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Dear Friends,

This is an interesting write-up by a well-known actitivist, who has been runnign Hazards Centre in New Delhi. Technically qualified from India's premier engineering institute, Dunu Roy has been in the forefront of a movement to ensure people's rights in India. What he has written about can be an inspiration for people anywhere in the developing world, where governments-democratic or otherwise, undermine people's rights with technical jargon and bureaucratese!

Rina Mukherji

Knowledge As Weapon: How Auranga Dam was stopped


Ordinary working people have the capacity to learn, to collect
information, to look at it analytically, and eventually use it for
bettering their own lives. This is, or should be, the central
objective of "education". Instead, we have didactic instruction,
memorising by rote, and vomiting out useless information for futile
examinations. ..

This theme of knowledge as weapon has come back to us many times in
the last three decades. In the mid-80s, a small party from the Palamau
district of Bihar knocked on our door. Could we come to their village
and see what the proposed dam on the Auranga River was going to do to
their area? We said yes, but provided they were able to wrangle a copy
of the DPR (Detailed Project Report) of the dam. Oh, no problem, they
remarked, the irrigation department chaprasi (peon) was from their
village. So, three weeks later, we were rambling across the farmlands
of Palamau inspecting the river and its catchment and comparing it to
what was written in the
DPR. We were faced with a battery of questions. Look at that river;
exclaimed the villagers, do you think it can carry as much water as to
irrigate all the lands the department is claiming it
will? Can you see the silt in it; how long will it take for the dam to
fill up? The dept says that this village will come under submergence,
and that one will not, when we can clearly see that this
village is higher than that one! How can we challenge their views?

We took four days to instruct a batch of 20 young boys from the
surrounding villages how to measure the flow in the river, the silt
load that it carried, and the slope of the land. With that, they said,
they would be able to take on the project's claims of projected
irrigation, the life of the
dam, and the extent of submergence. On the last evening, as we were
packing to leave the next morning, they eyed us suspiciously. Where,
they asked, pointing to the "dumpy" (a kind of telescopic instrument
that is used to measure levels), are you taking that? Well, we said,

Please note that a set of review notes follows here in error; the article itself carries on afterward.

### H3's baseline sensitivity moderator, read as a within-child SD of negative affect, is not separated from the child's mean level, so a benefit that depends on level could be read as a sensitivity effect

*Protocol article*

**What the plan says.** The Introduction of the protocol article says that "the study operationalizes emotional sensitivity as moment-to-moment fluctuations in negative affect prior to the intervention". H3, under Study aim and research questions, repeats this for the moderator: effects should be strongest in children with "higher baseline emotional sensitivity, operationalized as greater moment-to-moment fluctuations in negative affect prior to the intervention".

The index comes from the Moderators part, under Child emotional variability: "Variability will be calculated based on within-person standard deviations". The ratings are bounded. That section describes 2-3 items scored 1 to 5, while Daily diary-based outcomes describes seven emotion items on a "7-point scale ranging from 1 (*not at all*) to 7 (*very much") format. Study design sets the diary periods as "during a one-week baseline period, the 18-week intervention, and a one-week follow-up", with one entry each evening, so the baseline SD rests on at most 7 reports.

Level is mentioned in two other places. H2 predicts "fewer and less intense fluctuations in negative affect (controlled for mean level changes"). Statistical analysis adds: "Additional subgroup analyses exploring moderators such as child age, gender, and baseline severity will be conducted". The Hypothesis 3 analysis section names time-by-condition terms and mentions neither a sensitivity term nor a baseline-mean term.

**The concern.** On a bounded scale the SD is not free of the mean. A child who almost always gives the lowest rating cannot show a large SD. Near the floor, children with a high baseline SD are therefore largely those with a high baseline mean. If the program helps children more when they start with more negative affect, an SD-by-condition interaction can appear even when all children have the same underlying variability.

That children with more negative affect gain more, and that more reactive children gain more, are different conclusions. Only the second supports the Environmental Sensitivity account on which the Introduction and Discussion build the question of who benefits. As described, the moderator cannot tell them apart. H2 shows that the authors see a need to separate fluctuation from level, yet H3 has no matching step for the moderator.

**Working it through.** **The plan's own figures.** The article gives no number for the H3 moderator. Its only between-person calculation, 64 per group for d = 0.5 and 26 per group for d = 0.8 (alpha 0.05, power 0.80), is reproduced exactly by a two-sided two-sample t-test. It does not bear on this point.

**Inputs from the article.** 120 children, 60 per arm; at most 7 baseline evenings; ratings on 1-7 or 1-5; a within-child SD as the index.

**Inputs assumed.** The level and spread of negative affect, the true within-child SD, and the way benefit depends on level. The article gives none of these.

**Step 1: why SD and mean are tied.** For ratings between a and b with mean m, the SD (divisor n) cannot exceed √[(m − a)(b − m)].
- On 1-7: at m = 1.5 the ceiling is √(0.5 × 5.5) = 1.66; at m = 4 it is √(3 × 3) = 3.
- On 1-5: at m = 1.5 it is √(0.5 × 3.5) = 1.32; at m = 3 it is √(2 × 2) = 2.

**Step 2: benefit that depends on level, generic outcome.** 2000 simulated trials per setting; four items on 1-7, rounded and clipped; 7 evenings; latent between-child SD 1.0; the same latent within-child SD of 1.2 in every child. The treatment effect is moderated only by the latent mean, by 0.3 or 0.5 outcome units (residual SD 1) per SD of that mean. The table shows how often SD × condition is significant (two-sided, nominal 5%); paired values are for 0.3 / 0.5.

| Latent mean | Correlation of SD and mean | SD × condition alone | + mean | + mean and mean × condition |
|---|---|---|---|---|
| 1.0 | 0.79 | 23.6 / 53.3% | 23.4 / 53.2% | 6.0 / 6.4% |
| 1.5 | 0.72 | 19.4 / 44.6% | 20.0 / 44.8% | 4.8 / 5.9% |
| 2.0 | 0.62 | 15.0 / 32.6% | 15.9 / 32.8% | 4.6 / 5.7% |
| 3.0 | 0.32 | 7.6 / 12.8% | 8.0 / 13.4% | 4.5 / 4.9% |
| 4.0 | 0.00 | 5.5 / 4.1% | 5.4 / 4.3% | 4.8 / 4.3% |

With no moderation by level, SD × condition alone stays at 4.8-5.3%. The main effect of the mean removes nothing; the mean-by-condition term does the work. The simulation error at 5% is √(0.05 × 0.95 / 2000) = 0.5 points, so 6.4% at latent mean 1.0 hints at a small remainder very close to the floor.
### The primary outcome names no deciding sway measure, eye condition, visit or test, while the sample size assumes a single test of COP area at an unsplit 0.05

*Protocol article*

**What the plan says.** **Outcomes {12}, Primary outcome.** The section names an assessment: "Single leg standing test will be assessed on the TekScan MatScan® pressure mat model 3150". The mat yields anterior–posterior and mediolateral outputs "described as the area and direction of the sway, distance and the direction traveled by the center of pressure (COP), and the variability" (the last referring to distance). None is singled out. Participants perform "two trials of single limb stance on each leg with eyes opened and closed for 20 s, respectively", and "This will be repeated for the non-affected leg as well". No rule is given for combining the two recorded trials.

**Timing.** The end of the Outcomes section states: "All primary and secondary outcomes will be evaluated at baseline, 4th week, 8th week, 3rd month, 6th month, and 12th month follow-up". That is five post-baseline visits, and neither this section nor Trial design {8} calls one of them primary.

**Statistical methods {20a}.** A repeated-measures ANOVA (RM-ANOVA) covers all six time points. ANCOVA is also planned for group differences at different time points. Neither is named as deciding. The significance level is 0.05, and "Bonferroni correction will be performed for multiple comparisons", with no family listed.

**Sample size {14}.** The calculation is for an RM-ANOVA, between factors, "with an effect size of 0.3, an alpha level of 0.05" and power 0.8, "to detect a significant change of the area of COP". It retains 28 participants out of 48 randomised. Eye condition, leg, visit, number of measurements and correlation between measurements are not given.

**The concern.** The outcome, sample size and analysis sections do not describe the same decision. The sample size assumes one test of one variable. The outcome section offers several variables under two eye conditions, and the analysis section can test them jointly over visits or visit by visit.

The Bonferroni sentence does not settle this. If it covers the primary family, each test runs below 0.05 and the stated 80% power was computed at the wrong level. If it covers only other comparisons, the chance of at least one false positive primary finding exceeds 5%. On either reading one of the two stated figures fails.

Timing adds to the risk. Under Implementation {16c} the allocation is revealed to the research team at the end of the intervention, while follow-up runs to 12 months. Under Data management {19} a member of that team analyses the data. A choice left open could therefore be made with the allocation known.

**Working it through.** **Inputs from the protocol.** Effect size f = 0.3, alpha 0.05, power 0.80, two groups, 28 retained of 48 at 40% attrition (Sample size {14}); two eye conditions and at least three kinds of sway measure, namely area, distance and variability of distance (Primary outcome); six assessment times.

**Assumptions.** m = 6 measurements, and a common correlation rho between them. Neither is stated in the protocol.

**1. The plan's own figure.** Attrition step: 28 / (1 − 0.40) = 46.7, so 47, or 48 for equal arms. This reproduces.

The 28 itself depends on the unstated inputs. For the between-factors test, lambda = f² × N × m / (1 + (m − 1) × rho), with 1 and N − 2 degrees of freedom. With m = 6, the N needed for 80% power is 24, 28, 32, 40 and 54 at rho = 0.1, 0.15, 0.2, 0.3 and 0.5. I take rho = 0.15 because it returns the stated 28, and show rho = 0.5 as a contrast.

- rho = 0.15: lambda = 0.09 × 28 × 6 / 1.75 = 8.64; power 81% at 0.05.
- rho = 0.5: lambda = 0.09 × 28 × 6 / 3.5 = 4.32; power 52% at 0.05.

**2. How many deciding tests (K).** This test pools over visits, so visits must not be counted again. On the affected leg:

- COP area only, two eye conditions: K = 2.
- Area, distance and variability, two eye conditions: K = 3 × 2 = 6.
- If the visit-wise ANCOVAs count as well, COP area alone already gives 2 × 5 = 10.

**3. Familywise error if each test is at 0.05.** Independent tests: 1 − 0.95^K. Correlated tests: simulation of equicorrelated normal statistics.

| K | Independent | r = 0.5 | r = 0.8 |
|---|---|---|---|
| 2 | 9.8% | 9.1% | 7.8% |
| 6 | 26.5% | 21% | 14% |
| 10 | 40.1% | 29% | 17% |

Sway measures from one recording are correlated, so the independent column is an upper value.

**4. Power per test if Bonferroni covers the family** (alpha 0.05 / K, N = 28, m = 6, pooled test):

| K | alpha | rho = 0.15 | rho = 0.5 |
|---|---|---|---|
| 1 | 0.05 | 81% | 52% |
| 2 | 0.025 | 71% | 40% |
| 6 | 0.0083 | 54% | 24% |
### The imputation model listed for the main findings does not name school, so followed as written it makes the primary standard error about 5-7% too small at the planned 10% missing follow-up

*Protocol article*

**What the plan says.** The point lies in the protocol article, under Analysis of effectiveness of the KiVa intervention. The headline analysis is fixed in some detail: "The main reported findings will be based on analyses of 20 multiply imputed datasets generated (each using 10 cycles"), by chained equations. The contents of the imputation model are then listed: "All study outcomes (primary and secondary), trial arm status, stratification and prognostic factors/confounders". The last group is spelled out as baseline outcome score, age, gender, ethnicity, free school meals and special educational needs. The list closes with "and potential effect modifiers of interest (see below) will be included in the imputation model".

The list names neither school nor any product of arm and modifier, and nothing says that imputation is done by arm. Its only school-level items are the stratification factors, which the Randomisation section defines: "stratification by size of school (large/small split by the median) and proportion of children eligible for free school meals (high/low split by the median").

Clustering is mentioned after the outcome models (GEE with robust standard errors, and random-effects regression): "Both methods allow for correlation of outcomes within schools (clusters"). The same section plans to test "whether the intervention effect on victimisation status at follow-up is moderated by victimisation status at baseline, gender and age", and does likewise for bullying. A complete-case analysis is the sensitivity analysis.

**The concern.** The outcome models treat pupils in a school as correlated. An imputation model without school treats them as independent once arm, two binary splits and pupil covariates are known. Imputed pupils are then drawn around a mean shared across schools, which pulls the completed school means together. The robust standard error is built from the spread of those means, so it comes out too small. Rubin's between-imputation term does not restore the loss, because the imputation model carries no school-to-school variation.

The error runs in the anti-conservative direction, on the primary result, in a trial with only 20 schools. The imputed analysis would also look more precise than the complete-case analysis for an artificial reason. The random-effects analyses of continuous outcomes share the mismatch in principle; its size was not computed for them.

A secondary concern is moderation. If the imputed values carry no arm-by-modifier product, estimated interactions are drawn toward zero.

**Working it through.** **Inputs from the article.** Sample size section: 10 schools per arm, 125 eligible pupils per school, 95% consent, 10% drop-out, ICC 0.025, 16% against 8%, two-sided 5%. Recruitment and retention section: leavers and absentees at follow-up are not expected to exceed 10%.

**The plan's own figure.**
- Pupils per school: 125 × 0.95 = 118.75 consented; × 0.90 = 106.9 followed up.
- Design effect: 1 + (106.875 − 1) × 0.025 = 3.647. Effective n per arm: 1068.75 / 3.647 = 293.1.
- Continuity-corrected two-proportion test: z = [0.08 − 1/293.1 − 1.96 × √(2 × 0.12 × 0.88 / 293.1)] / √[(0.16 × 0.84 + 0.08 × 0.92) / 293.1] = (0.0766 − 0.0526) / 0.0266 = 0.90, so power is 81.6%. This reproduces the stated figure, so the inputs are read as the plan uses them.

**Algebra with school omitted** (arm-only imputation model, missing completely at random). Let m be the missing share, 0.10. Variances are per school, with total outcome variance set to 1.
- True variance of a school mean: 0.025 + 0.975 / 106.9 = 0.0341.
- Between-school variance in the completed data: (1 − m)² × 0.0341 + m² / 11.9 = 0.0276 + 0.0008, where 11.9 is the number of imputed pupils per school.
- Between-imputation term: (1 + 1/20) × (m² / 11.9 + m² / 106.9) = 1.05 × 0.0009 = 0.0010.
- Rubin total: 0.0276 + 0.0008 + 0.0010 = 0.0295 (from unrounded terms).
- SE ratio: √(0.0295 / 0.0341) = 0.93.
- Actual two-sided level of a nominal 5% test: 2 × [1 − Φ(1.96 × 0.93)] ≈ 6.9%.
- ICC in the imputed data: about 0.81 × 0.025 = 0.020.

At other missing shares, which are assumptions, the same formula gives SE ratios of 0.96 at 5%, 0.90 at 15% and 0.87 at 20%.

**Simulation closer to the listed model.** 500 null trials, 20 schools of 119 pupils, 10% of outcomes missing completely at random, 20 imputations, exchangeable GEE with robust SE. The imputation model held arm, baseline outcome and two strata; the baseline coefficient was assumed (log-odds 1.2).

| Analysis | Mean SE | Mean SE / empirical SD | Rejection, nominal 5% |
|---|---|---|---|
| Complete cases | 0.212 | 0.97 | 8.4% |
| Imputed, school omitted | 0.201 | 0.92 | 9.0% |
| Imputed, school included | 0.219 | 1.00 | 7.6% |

this is our instrument and we are taking it back; if you want one you
will have to get it for yourselves. How much does it cost, they
queried, and where is it available? The nearest place, we explained,
would be Ranchi and it would cost about Rs 3000. And then we retired
for the night. Only to be woken up by an exuberant hammering on the
door very early the next morning. Here, they said, is Rs 3000
collected from donations by all the villagers, and you can go and buy
the dumpy yourself; otherwise how will we fight a yuddh (war) without
an astra (weapon)?

That the yuddh was joined became clear to us when, four months later,
a parcel arrived with the postman. It contained a sheaf of papers
containing the records of three months of daily measurement. We went
to work on the data and came up with some very interesting
findings indeed. The river, for instance, carried only half as much
water in the monsoon months as the DPR claimed it did. This water also
bore a silt load one-and-ahalf times that of the figure reported in
the project proposal. 25 villages were actually coming into the
submergence zone, demarcated by following the full reservoir contour,
as compared to the 19 acknowledged
by the project authorities.

When all these were factored into the calculations the benefits
actually came to less than the costs! This was going to be one very
unviable dam indeed, we informed the people of Auranga. They, in turn,
took the report and propagated it all over the area through posters
and leaflets, while the English version was duly sent off to the
govts, the media, the courts, and even the World Bank. Today, 15 years
later, the Auranga river remains undammed.

This much, then, is certain: people fight their struggles for survival
based on what knowledge they can create.

The report and the study cited above (and numerous others that have
not been documented in both rural and urban areas) indicates that
ordinary working people have the capacity to learn, to collect
information, to look at it analytically, and eventually use it for
bettering their own lives. This is, or should be, the central
objective of "education". And yet, these are simple (and yet very
complex) tasks that are not undertaken by our educational
institutions. Didactic instruction, memorizing by rote, and vomiting
out useless information for futile examinations constitute the
fundamentals of whatpasses for education in our schools and colleges.

Perhaps there is a purpose to it all. Perhaps another Macaulay is
required to explain it to us in yet another Minute. And perhaps, in
some not too distant future, a group of young labourers will learn to
document their own lives to tear this farce to pieces.

(A graduate (and post-graduate) from IIT Bombay, Dunu Roy heads Hazard
Centre in New Delhi.)

Source: http://www.sandrp. in/drp/July_ Aug2007.pdf


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